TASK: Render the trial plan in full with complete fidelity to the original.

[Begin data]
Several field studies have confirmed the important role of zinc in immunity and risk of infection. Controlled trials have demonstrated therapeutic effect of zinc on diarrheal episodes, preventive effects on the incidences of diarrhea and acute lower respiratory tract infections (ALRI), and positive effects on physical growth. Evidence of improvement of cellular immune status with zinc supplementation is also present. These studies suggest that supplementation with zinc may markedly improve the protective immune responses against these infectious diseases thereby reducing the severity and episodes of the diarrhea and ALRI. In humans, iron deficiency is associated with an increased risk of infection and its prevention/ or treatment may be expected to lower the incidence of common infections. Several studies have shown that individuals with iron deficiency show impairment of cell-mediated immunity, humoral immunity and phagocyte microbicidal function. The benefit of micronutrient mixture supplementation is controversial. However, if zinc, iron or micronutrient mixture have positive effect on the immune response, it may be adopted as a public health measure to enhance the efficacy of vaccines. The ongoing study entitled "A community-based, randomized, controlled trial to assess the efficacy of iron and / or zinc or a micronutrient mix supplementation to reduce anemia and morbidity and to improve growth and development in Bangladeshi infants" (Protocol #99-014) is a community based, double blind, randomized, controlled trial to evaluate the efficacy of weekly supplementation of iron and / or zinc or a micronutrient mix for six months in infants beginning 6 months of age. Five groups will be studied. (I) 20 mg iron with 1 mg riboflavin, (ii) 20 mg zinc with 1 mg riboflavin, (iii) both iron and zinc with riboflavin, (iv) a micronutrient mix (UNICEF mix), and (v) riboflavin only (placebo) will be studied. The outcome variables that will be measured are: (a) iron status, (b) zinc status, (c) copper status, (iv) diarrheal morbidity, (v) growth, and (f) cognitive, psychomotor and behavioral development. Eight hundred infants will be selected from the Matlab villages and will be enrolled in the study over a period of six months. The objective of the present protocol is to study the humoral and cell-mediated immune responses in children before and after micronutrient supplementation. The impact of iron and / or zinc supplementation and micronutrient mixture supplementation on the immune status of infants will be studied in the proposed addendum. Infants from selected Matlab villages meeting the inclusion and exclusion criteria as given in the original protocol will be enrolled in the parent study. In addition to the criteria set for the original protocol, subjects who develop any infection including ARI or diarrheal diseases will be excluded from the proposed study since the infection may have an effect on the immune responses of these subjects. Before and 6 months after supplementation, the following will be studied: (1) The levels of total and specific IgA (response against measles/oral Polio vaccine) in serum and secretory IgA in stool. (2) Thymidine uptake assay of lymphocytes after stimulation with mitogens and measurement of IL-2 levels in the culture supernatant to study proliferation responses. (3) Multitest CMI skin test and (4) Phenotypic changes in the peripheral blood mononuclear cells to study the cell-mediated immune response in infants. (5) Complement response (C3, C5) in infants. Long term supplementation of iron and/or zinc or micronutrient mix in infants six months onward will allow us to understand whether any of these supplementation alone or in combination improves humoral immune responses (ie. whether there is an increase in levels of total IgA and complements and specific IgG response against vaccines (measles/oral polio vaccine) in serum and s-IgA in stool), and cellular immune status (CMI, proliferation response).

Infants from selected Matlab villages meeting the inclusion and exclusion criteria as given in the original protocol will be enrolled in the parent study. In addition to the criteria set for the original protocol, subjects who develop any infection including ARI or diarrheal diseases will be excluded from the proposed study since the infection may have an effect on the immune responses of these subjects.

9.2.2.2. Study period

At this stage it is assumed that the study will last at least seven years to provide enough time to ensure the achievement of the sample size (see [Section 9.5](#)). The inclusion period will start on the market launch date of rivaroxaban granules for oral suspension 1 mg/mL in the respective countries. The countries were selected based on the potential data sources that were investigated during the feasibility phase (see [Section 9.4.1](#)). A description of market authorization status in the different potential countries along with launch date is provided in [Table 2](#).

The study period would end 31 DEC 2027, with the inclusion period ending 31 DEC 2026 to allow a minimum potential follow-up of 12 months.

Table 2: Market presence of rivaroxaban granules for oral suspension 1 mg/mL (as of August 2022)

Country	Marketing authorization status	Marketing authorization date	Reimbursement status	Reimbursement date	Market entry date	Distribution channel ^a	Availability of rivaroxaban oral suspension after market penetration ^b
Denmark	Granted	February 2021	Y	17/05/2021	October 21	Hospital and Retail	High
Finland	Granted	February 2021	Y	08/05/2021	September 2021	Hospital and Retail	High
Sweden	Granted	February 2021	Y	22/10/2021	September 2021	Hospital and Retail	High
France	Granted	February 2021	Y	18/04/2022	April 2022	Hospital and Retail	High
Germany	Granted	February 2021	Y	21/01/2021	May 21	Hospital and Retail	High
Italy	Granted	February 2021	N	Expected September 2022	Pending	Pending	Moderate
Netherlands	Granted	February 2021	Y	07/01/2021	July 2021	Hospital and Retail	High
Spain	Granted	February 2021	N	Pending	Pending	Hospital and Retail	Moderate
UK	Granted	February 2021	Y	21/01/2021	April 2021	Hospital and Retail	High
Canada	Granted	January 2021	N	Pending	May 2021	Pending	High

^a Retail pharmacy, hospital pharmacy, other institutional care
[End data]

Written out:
Several field studies have confirmed the important role of zinc in immunity and risk of infection. Controlled trials have demonstrated therapeutic effect of zinc on diarrheal episodes, preventive effects on the incidences of diarrhea and acute lower respiratory tract infections (ALRI), and positive effects on physical growth. Evidence of improvement of cellular immune status with zinc supplementation is also present. These studies suggest that supplementation with zinc may markedly improve the protective immune responses against these infectious diseases thereby reducing the severity and episodes of the diarrhea and ALRI. In humans, iron deficiency is associated with an increased risk of infection and its prevention/ or treatment may be expected to lower the incidence of common infections. Several studies have shown that individuals with iron deficiency show impairment of cell-mediated immunity, humoral immunity and phagocyte microbicidal function. The benefit of micronutrient mixture supplementation is controversial. However, if zinc, iron or micronutrient mixture have positive effect on the immune response, it may be adopted as a public health measure to enhance the efficacy of vaccines. The ongoing study entitled "A community-based, randomized, controlled trial to assess the efficacy of iron and / or zinc or a micronutrient mix supplementation to reduce anemia and morbidity and to improve growth and development in Bangladeshi infants" (Protocol #99-014) is a community based, double blind, randomized, controlled trial to evaluate the efficacy of weekly supplementation of iron and / or zinc or a micronutrient mix for six months in infants beginning 6 months of age. Five groups will be studied. (I) 20 mg iron with 1 mg riboflavin, (ii) 20 mg zinc with 1 mg riboflavin, (iii) both iron and zinc with riboflavin, (iv) a micronutrient mix (UNICEF mix), and (v) riboflavin only (placebo) will be studied. The outcome variables that will be measured are: (a) iron status, (b) zinc status, (c) copper status, (iv) diarrheal morbidity, (v) growth, and (f) cognitive, psychomotor and behavioral development. Eight hundred infants will be selected from the Matlab villages and will be enrolled in the study over a period of six months. The objective of the present protocol is to study the humoral and cell-mediated immune responses in children before and after micronutrient supplementation. The impact of iron and / or zinc supplementation and micronutrient mixture supplementation on the immune status of infants will be studied in the proposed addendum. Infants from selected Matlab villages meeting the inclusion and exclusion criteria as given in the original protocol will be enrolled in the parent study. In addition to the criteria set for the original protocol, subjects who develop any infection including ARI or diarrheal diseases will be excluded from the proposed study since the infection may have an effect on the immune responses of these subjects. Before and 6 months after supplementation, the following will be studied: (1) The levels of total and specific IgA (response against measles/oral Polio vaccine) in serum and secretory IgA in stool. (2) Thymidine uptake assay of lymphocytes after stimulation with mitogens and measurement of IL-2 levels in the culture supernatant to study proliferation responses. (3) Multitest CMI skin test and (4) Phenotypic changes in the peripheral blood mononuclear cells to study the cell-mediated immune response in infants. (5) Complement response (C3, C5) in infants. Long term supplementation of iron and/or zinc or micronutrient mix in infants six months onward will allow us to understand whether any of these supplementation alone or in combination improves humoral immune responses (ie. whether there is an increase in levels of total IgA and complements and specific IgG response against vaccines (measles/oral polio vaccine) in serum and s-IgA in stool), and cellular immune status (CMI, proliferation response).

Infants from selected Matlab villages meeting the inclusion and exclusion criteria as given in the original protocol will be enrolled in the parent study. In addition to the criteria set for the original protocol, subjects who develop any infection including ARI or diarrheal diseases will be excluded from the proposed study since the infection may have an effect on the immune responses of these subjects.

9.2.2.2. Study period

At this stage it is assumed that the study will last at least seven years to provide enough time to ensure the achievement of the sample size (see [Section 9.5](#)). The inclusion period will start on the market launch date of rivaroxaban granules for oral suspension 1 mg/mL in the respective countries. The countries were selected based on the potential data sources that were investigated during the feasibility phase (see [Section 9.4.1](#)). A description of market authorization status in the different potential countries along with launch date is provided in [Table 2](#).

The study period would end 31 DEC 2027, with the inclusion period ending 31 DEC 2026 to allow a minimum potential follow-up of 12 months.

Table 2: Market presence of rivaroxaban granules for oral suspension 1 mg/mL (as of August 2022)

Country	Marketing authorization status	Marketing authorization date	Reimbursement status	Reimbursement date	Market entry date	Distribution channel ^a	Availability of rivaroxaban oral suspension after market penetration ^b
Denmark	Granted	February 2021	Y	17/05/2021	October 21	Hospital and Retail	High
Finland	Granted	February 2021	Y	08/05/2021	September 2021	Hospital and Retail	High
Sweden	Granted	February 2021	Y	22/10/2021	September 2021	Hospital and Retail	High
France	Granted	February 2021	Y	18/04/2022	April 2022	Hospital and Retail	High
Germany	Granted	February 2021	Y	21/01/2021	May 21	Hospital and Retail	High
Italy	Granted	February 2021	N	Expected September 2022	Pending	Pending	Moderate
Netherlands	Granted	February 2021	Y	07/01/2021	July 2021	Hospital and Retail	High
Spain	Granted	February 2021	N	Pending	Pending	Hospital and Retail	Moderate
UK	Granted	February 2021	Y	21/01/2021	April 2021	Hospital and Retail	High
Canada	Granted	January 2021	N	Pending	May 2021	Pending	High

^a Retail pharmacy, hospital pharmacy, other institutional care